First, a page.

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Google app v7.21 beta adds image donations to Lens, prepares for shopping on smart displays, making the Assistant repeat after you, and more [APK Teardown]

There's a new beta update to the Google app making the rounds. Like so many others, this one doesn't bring a lot of changes when it is first installed, but there are plenty of bigger things under the surface waiting to break out. While you can begin donating images to Google Lens today, the future also promises to have smart displays with shopping and YouTube suggestions, more places to set your default output devices for Assistant, and more.

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YouTube Music v2.19 hints at new Premiere subscription service [APK Teardown]

In the later half of last year, we saw the first hint that YouTube may be launching a new subscription tier or service called YouTube Plus. Aside from seeing that particular name spread to the other apps in the YouTube family, there hasn't been anything new about the 'Plus' branding specifically. However, it seems there's yet another name popping up: YouTube Premiere.

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Both Google Classroom and YouTube for Android TV pass 10 million installs on the Play Store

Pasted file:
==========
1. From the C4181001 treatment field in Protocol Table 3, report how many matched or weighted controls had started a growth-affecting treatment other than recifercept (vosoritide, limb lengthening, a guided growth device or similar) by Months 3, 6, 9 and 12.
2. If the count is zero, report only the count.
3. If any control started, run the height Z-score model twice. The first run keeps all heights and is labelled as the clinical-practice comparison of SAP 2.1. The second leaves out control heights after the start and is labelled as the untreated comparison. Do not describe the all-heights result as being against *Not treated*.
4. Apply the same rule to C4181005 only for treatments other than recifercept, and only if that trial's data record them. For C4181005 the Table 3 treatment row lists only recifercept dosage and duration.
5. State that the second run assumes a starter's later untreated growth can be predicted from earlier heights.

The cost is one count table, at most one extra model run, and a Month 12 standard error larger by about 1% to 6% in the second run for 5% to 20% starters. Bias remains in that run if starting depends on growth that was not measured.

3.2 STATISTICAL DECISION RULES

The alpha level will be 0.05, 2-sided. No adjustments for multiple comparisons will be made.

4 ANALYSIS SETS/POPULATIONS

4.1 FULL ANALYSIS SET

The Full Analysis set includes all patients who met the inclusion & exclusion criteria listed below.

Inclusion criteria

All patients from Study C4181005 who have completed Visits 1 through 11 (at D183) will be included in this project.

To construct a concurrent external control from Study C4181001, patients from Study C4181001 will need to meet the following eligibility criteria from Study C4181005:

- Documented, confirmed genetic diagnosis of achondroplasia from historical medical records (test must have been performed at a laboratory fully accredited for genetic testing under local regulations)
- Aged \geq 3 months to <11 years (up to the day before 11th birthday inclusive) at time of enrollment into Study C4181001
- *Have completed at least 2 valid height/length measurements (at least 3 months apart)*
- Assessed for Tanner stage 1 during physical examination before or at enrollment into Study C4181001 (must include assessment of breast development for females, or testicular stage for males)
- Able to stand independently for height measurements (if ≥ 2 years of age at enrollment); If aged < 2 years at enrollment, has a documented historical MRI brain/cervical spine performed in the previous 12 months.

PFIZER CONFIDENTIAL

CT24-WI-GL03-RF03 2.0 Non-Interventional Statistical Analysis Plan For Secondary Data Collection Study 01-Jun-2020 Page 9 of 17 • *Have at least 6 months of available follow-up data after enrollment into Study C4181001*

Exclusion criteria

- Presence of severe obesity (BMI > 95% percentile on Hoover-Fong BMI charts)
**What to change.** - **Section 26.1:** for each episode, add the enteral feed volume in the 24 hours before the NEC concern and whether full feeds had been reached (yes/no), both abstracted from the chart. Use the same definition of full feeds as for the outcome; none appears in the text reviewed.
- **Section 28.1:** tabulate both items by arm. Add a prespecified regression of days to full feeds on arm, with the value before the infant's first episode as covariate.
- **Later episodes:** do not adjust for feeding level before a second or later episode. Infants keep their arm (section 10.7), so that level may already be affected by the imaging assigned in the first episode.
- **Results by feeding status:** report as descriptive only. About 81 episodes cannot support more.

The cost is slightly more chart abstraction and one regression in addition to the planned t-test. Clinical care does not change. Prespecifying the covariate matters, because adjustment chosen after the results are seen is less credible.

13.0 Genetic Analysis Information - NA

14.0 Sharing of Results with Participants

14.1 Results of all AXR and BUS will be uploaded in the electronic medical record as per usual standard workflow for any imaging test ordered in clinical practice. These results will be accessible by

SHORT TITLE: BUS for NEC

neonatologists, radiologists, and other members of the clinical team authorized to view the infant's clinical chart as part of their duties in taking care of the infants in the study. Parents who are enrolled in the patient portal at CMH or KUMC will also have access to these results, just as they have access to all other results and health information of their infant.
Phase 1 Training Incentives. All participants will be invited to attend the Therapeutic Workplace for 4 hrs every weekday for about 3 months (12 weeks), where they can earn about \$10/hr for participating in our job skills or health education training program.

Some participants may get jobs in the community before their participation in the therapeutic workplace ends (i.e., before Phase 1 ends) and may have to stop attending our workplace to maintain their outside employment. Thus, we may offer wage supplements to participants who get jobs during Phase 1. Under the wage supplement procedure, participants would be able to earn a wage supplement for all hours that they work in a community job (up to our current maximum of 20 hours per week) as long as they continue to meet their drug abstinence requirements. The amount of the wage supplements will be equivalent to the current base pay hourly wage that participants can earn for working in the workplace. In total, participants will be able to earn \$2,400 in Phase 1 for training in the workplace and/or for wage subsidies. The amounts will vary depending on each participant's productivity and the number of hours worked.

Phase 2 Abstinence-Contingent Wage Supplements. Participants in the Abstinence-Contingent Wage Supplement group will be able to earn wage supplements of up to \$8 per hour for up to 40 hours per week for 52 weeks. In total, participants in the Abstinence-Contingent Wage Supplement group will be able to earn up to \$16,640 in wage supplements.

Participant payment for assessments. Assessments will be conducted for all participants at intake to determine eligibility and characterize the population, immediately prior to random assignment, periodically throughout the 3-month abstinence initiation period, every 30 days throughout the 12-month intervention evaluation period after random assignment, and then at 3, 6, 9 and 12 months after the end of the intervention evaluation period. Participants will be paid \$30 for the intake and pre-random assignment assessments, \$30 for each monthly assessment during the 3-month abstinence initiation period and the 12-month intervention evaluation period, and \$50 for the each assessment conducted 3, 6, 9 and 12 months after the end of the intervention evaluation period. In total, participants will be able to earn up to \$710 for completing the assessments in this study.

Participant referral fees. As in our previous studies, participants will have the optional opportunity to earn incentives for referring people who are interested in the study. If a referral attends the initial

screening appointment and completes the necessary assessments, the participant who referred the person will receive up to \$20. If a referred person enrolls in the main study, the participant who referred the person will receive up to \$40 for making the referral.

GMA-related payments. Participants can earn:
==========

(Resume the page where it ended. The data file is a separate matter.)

Google Classroom first showed up on the Play Store in 2015, as an organization tool for teachers and students. The YouTube for Android TV app is a bit older, as it first showed up in 2014, just one day after the Nexus Player went on sale. Now both apps have passed 10 million installs on the Play Store.

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Update Notes for YouTube Music, Google Fit, Gboard, Keep, Calendar, and many more (Feb 4, 2018)

Every week, I examine somewhere in the neighborhood of a hundred app updates while looking for changes. The most interesting things turn into APK Teardowns or Download posts. Many of the remaining updates are unremarkable, amounting to a few bug fixes, routine updates to libraries, or even just pixel-level adjustments to layouts and images. However, there are usually a few updates that land somewhere in between. I don't want to spam readers with dozens of short posts, but I hate to ignore things that people might want to know about, so I'm going to wrap up the leftovers for a little weekend reading and call it Update Notes.

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YouTube is rolling out funding notices for more transparency in news reporting

With a platform as huge and open as YouTube, it's difficult to ensure that information distributed on it is honest and transparent. This issue has never been more apparent than it is now, with the spread of fake news and the labeling of real news as fake making it damn near impossible for viewers to know which sources they can trust.

Google, like many other large tech organizations, should do all it can to maintain transparency in news reporting and that's apparently a big goal for the company in 2018. This latest addition to YouTube videos is a good start. From now on, notices will be displayed below news videos if the publisher is in any way government-funded.